Andrea Girardi - It's my blog!

Category: Listening

Con parole mie

Purtroppo apprendo solo oggi (causa un accumularsi di podcast non ascoltati) che la trasmissione Con parole mie dopo 15 anni, è ahimè terminata. Ancora una volta la RAI ha perso qualcosa di un valore inestimabile e che ne fra precipitare la qualità (già peraltro minata) sempre più in basso.

Grazie Professor Broccoli, grazie Maestro Bernardini, grazie Alfredo Provenzali, per aver contribuito per anni a rendere Radio Rai un posto un po’ meno inudibile. Vi ricorrerò per sempre!

Omnia munda mundis

Prospettiva Nevski

Nevsky Avenue (Russian: Не́вский проспе́кт, tr. Nevsky Prospekt, IPA: [ˈnʲefskʲɪj prɐˈspʲekt]) is the main street in the city of St. Petersburg, Russia. Planned by Peter the Great as beginning of the road to Novgorod and Moscow, the avenue runs from the Admiralty to the Moscow Railway Station and, after making a turn at Vosstaniya Square, to the Alexander Nevsky Lavra. [wiki]

Puff the magic dragon

Puff the Magic Dragon is a song written by Leonard Lipton and Peter Yarrow, and made popular by Yarrow’s group Peter, Paul and Mary in a 1963 recording.

Speculation about drug references []
After the song’s initial success, speculation arose — as early as a 1964 article in Newsweek — that the song contained veiled references to smoking marijuana.[5] The word “paper” in the name of Puff’s human friend (Jackie Paper) was said to be a reference to rolling papers, and the word “dragon” was interpreted as “draggin’,” i.e. inhaling smoke; similarly, the name “Puff” was alleged to be a reference to taking a “puff” on a joint. The supposition was claimed to be common knowledge in a letter by a member of the public to The New York Times in 1984.[6]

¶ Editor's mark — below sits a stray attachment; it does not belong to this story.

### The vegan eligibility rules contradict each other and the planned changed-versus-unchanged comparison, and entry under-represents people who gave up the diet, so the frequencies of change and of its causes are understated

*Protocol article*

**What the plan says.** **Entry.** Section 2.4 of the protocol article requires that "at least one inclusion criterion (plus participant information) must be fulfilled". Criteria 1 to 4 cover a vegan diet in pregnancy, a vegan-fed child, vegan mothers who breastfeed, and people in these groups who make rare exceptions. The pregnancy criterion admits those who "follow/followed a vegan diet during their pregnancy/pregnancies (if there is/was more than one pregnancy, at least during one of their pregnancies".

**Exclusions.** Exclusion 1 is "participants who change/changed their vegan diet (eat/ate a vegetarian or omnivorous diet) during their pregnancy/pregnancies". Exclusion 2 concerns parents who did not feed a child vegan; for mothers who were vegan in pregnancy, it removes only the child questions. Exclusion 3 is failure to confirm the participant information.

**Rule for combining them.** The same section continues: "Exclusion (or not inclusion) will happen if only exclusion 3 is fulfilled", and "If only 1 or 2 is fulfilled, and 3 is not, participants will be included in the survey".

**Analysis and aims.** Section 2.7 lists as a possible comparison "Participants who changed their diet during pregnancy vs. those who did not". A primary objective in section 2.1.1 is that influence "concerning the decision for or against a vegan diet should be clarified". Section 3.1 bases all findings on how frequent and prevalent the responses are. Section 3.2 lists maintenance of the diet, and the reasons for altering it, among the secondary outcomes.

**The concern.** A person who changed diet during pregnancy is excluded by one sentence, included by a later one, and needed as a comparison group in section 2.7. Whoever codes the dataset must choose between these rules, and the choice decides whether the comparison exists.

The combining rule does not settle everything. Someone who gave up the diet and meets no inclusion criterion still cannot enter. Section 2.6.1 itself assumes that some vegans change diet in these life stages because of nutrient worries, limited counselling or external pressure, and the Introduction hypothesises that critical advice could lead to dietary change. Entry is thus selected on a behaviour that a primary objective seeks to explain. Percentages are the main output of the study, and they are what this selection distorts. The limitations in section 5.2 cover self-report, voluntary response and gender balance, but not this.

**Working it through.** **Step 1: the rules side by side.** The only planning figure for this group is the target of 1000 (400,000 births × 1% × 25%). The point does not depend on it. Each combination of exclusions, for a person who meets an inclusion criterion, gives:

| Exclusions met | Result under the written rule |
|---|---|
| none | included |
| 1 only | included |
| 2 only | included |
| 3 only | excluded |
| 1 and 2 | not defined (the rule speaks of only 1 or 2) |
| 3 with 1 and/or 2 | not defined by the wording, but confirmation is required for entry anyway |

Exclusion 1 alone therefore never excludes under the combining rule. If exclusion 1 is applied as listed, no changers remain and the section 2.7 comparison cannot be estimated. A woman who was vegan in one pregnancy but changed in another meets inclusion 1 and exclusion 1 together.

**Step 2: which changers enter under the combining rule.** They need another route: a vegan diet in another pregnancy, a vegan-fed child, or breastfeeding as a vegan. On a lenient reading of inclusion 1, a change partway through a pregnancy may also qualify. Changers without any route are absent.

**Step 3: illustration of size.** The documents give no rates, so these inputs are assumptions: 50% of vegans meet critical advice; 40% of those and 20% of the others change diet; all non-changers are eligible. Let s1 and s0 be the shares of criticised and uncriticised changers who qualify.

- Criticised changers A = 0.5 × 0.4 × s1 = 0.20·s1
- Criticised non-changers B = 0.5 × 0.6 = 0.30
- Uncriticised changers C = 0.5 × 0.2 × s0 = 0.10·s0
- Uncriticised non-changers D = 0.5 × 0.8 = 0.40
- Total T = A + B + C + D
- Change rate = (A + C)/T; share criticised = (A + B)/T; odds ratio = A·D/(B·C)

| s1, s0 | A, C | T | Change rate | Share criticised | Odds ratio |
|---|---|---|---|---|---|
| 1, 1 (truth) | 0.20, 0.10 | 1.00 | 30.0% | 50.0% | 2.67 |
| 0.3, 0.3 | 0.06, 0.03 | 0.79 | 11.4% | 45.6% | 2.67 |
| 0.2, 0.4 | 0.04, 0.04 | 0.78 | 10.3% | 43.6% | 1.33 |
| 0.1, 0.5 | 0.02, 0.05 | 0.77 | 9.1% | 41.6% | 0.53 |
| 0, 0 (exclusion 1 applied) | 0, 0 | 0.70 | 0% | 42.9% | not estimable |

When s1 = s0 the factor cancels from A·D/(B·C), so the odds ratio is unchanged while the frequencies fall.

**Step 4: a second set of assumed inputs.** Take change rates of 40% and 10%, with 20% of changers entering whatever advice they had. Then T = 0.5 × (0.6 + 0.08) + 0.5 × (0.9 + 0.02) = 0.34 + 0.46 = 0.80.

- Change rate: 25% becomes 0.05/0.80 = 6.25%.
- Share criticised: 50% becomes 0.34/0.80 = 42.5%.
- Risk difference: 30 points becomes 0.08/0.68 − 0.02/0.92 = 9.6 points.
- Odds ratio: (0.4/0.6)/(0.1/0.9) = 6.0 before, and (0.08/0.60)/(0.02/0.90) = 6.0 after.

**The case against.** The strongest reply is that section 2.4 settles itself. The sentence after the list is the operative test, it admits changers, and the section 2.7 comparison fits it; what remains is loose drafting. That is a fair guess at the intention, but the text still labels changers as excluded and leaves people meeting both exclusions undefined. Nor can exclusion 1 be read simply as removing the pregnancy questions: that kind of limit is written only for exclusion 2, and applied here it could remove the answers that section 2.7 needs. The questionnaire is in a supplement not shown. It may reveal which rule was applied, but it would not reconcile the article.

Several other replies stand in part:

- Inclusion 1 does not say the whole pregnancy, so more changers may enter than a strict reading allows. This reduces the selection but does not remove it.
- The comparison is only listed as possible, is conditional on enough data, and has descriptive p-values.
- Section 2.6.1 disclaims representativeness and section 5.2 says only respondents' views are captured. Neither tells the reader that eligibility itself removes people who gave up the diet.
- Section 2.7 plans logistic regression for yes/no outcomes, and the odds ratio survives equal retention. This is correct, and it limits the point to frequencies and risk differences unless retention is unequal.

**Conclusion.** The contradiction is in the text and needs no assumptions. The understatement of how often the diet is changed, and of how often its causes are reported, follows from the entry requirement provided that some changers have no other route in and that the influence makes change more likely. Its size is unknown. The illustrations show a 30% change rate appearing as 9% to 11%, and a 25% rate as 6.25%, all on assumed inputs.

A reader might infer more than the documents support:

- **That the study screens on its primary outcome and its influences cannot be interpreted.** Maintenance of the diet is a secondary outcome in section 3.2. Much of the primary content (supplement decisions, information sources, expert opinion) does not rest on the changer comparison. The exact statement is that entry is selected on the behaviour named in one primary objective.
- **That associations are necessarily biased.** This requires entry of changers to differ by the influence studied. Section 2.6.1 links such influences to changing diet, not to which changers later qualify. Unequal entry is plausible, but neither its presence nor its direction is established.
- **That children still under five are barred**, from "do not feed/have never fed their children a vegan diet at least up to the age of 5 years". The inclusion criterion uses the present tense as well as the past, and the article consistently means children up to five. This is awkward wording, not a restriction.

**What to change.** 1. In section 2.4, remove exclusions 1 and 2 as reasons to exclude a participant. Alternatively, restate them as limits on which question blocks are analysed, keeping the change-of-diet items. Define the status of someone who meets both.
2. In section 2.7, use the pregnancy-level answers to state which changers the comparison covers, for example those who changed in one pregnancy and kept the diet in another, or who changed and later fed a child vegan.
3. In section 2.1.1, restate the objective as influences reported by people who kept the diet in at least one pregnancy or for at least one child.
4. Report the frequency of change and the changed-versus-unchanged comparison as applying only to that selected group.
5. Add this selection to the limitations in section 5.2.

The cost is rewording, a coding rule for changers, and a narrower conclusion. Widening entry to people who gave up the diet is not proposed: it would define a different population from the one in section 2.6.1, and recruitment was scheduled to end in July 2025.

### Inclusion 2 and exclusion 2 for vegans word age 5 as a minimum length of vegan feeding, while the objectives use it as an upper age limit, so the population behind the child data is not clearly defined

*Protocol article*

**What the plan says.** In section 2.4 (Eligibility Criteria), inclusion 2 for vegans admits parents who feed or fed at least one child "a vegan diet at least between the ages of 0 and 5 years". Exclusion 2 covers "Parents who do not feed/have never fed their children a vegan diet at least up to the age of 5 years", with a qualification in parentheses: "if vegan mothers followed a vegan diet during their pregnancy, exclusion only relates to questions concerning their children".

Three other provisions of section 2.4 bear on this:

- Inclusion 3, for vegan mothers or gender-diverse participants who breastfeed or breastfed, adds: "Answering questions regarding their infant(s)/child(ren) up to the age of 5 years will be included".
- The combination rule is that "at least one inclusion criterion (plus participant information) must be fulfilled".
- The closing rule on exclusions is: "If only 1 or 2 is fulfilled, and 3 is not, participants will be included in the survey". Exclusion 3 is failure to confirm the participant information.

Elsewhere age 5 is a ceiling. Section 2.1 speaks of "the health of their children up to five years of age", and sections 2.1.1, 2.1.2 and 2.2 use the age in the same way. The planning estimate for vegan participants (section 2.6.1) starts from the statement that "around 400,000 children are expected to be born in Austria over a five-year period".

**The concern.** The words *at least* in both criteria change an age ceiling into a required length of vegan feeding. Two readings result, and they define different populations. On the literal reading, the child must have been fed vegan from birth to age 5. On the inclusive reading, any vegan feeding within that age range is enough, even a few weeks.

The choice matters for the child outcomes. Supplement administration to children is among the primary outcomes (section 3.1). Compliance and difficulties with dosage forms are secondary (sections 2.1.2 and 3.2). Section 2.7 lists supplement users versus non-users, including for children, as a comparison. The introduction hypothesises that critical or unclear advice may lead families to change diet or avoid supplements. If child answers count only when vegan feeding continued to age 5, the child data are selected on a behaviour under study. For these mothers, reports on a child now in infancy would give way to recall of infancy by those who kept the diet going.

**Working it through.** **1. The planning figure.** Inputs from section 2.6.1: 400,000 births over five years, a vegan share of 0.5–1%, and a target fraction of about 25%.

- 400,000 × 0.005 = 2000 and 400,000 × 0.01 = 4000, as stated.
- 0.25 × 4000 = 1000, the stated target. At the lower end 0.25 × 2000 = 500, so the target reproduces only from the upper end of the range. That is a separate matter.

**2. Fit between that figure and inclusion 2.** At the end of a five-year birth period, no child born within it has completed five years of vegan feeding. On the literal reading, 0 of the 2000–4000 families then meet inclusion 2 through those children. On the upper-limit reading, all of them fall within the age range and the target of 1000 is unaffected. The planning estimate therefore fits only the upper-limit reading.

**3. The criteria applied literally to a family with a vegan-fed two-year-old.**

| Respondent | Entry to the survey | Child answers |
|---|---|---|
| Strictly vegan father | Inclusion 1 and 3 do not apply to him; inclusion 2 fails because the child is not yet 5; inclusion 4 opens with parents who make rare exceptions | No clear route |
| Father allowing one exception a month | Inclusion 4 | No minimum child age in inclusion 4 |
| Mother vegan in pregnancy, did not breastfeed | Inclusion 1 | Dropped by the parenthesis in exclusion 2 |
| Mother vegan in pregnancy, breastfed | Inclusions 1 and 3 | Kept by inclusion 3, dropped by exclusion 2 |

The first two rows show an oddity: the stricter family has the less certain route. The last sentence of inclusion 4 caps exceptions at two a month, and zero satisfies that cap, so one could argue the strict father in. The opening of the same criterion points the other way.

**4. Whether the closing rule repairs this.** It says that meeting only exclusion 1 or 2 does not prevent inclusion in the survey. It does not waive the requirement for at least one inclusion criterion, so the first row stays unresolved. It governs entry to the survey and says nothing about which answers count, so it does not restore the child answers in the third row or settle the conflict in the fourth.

The authors of the song have repeatedly rejected this urban legend and have strongly and consistently denied that they intended any references to drug use.[7] Peter Yarrow has frequently explained that “Puff” is about the hardships of growing older and has no relationship to drug-taking.[8][9] He has also said of the song that it “never had any meaning other than the obvious one” and is about the “loss of innocence in children”.[10]
In 1976, Yarrow’s bandmate Paul Stookey of Peter, Paul and Mary also upheld the song’s innocence. He recorded a version of the song at the Sydney Opera House in March 1976,[11] in which he set up a fictitious trial scene. The Prosecutor accused the song of being about marijuana, but Puff and Jackie protested. The judge finally leaves the case to the jury (the Opera House audience) and says if they will sing along with the song, it will be acquitted. The audience joins in with Stookey, and at the end of their sing-along, the judge declares “case dismissed.”

Oh, yes.. sure… they didn’t get anything.

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